To encourage retirement savings, the Internal Revenue Service offers special tax incentives if you use a qualified plan. Tax-deferred pension plans include 401(k)s, 403(b)s, 457(b)s and savings incentive match plans for employees' individual retirement accounts. However, there are restrictions on how much you can contribute and when you can access the money.
Income Tax-Exempt Contributions
Your contributions to a tax-deferred pension plan escape being taxed in the year you make the contributions. However, your contributions aren't exempt from payroll taxes: Social Security tax and Medicare tax still apply. For example, if your salary is $65,000 but you contribute $7,500 to your tax-deferred pension, you only pay income taxes on the first $57,500 of your salary, but you still pay Social Security and Medicare taxes on the entire $65,000.
As of 2013, you're not allowed to contribute more than $17,500 to all of your pensions combined, and some plans have lower limits. For example, you can't contribute more than $12,000 per year to a SIMPLE IRA. In addition, your contributions plus your employers' contributions can't exceed $51,000. An exception is allowed for contributions to a 457(b) plan. Even though you can't contribute more than $17,500 to a 457(b), the limit is separate from the other tax-deferred pension plans, so you could put $17,500 into a 457(b) plan and $17,500 into a 401(k) plan in the same year.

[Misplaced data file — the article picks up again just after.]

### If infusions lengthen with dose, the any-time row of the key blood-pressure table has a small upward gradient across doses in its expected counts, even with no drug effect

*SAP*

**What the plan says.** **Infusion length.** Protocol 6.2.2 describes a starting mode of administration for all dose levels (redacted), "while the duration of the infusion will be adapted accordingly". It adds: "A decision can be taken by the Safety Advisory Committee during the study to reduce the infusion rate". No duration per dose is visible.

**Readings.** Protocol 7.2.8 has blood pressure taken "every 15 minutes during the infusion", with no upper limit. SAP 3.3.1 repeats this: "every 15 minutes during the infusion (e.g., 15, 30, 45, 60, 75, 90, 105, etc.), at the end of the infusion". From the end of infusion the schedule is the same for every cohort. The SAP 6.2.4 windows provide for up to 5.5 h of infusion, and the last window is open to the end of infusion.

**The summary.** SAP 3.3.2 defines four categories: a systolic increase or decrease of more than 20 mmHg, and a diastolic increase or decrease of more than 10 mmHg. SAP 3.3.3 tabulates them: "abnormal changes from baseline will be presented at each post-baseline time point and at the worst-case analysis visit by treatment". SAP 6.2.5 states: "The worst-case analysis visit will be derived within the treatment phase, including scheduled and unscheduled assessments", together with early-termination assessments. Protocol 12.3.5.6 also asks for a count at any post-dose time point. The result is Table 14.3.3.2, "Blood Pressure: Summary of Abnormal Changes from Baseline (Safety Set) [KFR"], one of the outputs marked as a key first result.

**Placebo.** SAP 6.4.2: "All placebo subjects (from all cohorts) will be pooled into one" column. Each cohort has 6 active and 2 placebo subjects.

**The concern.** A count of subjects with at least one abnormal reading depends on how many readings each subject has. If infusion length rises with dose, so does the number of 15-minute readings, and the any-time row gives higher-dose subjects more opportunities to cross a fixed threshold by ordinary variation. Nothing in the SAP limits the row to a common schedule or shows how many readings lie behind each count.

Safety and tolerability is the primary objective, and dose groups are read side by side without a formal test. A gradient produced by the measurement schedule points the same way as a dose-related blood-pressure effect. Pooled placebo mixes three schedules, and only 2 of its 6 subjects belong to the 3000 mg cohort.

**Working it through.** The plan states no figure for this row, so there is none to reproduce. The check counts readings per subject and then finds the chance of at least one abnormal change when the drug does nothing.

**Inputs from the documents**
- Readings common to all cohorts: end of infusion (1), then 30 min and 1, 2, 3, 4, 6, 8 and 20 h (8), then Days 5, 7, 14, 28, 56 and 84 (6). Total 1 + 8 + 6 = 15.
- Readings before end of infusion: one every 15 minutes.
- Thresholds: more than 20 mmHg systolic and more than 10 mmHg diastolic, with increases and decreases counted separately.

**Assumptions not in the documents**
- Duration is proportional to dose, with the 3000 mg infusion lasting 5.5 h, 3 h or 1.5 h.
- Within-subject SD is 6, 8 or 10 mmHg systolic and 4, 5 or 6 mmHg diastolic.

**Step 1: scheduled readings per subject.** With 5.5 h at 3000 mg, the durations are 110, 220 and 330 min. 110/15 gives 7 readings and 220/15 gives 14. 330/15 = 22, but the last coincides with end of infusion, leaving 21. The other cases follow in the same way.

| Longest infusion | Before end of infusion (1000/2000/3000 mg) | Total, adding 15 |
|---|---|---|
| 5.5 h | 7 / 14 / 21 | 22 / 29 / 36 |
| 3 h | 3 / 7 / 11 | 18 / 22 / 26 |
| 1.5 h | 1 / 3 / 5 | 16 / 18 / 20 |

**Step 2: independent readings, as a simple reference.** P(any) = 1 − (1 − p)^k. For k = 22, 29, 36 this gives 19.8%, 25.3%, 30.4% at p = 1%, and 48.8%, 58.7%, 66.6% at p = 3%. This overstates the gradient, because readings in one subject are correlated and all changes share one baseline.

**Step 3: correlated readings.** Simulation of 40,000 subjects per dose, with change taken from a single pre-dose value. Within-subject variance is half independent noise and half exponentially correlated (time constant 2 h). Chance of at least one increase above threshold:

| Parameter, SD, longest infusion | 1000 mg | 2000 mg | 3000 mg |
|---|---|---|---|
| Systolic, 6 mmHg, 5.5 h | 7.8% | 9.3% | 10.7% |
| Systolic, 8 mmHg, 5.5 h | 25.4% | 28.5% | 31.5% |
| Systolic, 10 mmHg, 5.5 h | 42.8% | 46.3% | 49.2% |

While the money stays in your tax-deferred pension, you don't pay any taxes at all on the earnings, which results in the money growing faster because none of your profits get shared with Uncle Sam. For example, say your pension grows by 8 percent and you fall in the 28 percent tax bracket. If the money weren't growing in a tax-deferred account, you would have to share 28 percent of the growth with the government. So, instead of growing by 8 percent, after taxes the pension would only be growing by 5.76 percent.
Distributions from your tax-deferred pensions are taxed as ordinary income, even if you've been investing the money. For example, even if you held stocks for more than a year before cashing out, your distributions still won't qualify as long-term capital gains. Plus, you're not allowed to take penalty-free distributions from your tax-deferred pension until you reach age 59 1/2. Earlier distributions are hit with a 10 percent additional tax penalty, unless you qualify for an exception. Uncle Sam lets you off the hook for the penalty if you're permanently disabled, have medical expenses exceeding 10 percent of your adjusted gross income, the IRS levies your account, you take a qualified reservist distribution or you leave your job after turning 55.
- TIAA-CREF: Defined Contribution / Retirement Plans
- U.S. Department of Education: What Were Your Total Tax-deferred Pension Payments?
- Internal Revenue Service: Topic 424 -- 401(k) Plans
- Internal Revenue Service: IRS Annouces 2013 Pension Plan Limits
- CNN Money: How Much Can I Contribute?
- CNN Money: Retiring? Make the Best Use of Tax-Deferred Plans
- Internal Revenue Service: Topic 558 -- Additional Tax on Early Distributions from Retirement Plans, Other Than IRAs
- Internal Revenue Service: Topic 502 -- Medical and Dental Expenses
- BananaStock/BananaStock/Getty Images
- What Documents Are Needed for a Title Loan?
- How Can I Correct a Wrong Social Security on My Tax Return?
- Can I Take a Deduction for Pretax Health Dollars?
- How to Report a Stolen SSN
- Can I Apply for an Early Pension if I'm on Workers' Comp?
- What Happens After the IRS Accepts My Return?
- How to Read a W2 Form